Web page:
It wasn’t too bad when the world ran on coal- and oil-fired power plants. If one failed, we had a brief blackout. But then along came nuclear power. Remember Three Mile Island, Chernobyl, and Fukushima? Those cascading failures were the result of dozens of Tweens randomly passing through the wrong components at the wrong time.


With the advances in technology and the spread of people, the paths of humans and Tweens cross more every day. With each passing year the probability of disaster increases exponentially.


The time for silence is over. I have to tell someone my story. Someone who will listen and understand. Is that you? Will you pass my story on to the authorities, to someone who can stop the disaster before it happens?


I’d do it myself, but I can’t—they won’t let me out. I did manage to escape once, and for several days I eluded the police, painting signs wherever I could:


Beware the Tweens!


Stay out of New York, Paris, and Tokyo!


Throw away your iPods!


Eventually they found me. Now the straps on this jacket make it impossible to get loose, or even to scratch my nose. But someone has to warn them, tell them to take those nuclear power plants offline.


The ones in New York, Paris, and Tokyo. The ones outside London, Rio, and Moscow.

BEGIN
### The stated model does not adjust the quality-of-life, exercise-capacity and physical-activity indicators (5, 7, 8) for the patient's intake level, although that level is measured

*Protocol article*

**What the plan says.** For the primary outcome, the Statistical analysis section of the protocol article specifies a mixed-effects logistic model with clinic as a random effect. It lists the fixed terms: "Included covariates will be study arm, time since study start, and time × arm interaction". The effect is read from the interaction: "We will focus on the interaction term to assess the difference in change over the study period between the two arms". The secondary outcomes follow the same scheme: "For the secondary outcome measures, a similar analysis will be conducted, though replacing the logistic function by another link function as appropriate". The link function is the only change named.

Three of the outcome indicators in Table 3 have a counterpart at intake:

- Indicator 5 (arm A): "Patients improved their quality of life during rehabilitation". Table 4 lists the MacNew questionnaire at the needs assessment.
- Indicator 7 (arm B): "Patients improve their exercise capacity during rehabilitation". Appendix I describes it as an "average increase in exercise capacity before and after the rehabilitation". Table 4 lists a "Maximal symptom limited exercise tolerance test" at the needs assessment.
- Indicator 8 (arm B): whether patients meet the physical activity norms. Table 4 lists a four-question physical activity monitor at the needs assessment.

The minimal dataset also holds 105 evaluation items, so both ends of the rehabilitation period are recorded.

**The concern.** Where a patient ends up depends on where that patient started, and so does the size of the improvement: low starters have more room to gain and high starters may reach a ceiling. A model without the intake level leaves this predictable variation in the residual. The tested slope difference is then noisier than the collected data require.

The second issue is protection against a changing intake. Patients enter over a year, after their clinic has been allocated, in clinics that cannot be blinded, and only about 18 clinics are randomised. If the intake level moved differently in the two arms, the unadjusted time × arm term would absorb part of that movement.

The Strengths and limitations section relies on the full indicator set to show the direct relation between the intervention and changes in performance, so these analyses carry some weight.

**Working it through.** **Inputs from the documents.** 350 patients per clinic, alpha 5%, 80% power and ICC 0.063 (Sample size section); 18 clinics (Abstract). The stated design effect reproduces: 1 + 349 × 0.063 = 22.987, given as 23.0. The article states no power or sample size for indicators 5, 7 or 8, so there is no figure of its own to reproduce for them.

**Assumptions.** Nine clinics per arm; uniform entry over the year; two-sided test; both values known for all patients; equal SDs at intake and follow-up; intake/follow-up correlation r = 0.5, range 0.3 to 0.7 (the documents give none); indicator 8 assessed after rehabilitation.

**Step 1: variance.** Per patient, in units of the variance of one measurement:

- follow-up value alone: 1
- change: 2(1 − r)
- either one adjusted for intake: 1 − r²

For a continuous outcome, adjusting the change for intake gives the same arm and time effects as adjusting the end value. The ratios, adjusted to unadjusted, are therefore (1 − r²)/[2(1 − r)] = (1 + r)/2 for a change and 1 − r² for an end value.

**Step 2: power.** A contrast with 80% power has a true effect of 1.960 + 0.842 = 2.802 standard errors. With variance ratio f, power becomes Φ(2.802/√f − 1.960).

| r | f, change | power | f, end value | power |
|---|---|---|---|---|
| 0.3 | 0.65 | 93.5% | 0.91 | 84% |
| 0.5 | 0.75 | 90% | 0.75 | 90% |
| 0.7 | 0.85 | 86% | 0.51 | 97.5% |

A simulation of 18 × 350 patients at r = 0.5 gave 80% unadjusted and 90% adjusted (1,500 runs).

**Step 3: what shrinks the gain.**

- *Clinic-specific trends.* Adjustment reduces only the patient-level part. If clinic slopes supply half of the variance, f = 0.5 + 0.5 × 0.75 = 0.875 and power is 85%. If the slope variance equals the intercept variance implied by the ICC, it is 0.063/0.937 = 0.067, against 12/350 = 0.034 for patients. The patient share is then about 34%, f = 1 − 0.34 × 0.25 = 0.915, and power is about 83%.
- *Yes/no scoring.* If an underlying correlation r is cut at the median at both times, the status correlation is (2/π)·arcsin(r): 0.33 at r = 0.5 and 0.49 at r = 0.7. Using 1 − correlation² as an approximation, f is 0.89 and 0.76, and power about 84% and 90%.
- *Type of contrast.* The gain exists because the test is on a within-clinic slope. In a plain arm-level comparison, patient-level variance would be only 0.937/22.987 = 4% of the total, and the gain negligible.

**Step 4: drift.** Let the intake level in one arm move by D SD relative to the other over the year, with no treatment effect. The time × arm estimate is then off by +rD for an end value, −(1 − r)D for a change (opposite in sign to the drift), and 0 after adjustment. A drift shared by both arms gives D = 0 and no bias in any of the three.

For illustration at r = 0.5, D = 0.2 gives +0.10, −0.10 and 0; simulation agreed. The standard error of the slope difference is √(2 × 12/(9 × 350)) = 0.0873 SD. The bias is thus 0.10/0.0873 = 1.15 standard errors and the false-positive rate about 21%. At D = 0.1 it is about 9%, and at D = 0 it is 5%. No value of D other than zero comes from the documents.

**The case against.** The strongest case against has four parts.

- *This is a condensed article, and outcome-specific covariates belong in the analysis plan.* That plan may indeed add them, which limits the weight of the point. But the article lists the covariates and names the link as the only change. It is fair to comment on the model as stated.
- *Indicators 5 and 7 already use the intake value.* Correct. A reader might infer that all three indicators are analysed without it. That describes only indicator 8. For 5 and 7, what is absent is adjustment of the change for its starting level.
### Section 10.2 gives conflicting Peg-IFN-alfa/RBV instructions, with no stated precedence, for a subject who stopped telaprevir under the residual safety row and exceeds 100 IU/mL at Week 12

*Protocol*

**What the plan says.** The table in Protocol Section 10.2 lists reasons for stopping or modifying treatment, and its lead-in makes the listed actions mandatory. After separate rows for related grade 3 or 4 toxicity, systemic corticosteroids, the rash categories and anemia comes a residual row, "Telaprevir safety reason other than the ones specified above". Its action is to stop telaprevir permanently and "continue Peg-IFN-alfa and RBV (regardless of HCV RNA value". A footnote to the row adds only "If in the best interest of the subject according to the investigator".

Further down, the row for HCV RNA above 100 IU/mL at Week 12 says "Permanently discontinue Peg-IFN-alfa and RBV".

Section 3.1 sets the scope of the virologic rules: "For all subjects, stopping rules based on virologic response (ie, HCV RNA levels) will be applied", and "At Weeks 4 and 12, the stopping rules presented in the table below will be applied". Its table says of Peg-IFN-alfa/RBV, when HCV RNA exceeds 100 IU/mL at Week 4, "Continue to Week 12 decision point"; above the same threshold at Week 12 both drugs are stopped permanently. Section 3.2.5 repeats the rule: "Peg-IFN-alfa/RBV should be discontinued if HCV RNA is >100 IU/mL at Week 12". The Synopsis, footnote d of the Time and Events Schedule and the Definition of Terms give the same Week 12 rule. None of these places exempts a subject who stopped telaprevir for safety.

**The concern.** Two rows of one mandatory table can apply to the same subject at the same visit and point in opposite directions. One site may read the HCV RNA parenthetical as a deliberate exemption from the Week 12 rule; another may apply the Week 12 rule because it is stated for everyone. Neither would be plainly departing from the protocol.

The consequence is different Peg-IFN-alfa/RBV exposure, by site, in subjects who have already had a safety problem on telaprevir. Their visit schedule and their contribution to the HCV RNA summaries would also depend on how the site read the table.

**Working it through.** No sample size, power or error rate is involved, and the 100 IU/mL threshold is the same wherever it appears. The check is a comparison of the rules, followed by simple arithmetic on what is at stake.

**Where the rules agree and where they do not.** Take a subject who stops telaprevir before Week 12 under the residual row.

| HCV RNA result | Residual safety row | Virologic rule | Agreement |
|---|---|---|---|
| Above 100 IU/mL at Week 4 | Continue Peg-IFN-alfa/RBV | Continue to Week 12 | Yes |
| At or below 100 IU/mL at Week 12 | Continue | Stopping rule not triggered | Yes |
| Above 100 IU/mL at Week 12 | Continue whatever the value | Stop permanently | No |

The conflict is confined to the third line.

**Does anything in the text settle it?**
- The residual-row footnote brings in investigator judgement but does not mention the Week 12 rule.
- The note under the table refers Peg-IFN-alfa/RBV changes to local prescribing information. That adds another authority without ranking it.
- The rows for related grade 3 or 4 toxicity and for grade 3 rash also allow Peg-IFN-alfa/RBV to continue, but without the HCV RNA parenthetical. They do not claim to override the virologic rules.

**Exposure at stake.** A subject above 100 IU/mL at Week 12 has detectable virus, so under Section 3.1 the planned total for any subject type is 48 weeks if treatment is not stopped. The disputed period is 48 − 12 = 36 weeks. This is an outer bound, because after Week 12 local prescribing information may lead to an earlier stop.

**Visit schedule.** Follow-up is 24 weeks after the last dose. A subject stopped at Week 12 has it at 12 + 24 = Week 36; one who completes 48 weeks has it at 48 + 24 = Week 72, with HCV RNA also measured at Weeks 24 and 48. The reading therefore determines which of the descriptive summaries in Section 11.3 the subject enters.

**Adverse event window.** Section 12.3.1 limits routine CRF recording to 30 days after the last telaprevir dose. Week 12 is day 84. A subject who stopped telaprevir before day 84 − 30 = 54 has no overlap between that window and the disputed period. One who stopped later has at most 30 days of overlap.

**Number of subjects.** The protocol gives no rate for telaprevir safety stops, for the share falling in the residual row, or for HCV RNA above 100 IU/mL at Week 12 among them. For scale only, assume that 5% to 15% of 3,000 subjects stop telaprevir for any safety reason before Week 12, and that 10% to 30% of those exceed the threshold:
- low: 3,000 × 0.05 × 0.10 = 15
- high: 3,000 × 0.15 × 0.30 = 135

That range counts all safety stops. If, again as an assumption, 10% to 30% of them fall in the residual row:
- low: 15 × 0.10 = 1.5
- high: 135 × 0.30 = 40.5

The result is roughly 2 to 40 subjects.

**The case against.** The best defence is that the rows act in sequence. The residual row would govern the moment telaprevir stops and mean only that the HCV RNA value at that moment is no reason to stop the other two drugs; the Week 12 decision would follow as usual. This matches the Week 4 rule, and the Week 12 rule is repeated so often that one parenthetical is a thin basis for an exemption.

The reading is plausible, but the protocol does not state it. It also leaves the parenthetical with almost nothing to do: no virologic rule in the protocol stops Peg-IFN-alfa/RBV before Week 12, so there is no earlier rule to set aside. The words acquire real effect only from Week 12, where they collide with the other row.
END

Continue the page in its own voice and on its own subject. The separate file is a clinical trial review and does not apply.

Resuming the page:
The Tweens are gathering. They like power, but they don’t understand the consequences. Or maybe they don’t care. After all, to them we’re mere flickers. You have to make the people in charge of the power plants understand. The doctors say I’m insane, that my brain is fried—but they’re wrong. The Tweens are real, and they’re a threat.


It’s up to you to spread the word. You have to, before it’s too late. Millions of lives are at stake, and it’s only a matter of time. Look, if I’m wrong, no harm done. But if I’m right, and you do nothing, all their deaths will be on your hands.


We’ll die, but the Tweens will live on. They always do. They were here long before us, and they’ll be here long after we’re gone.

You believe me…don’t you?


Don’t you?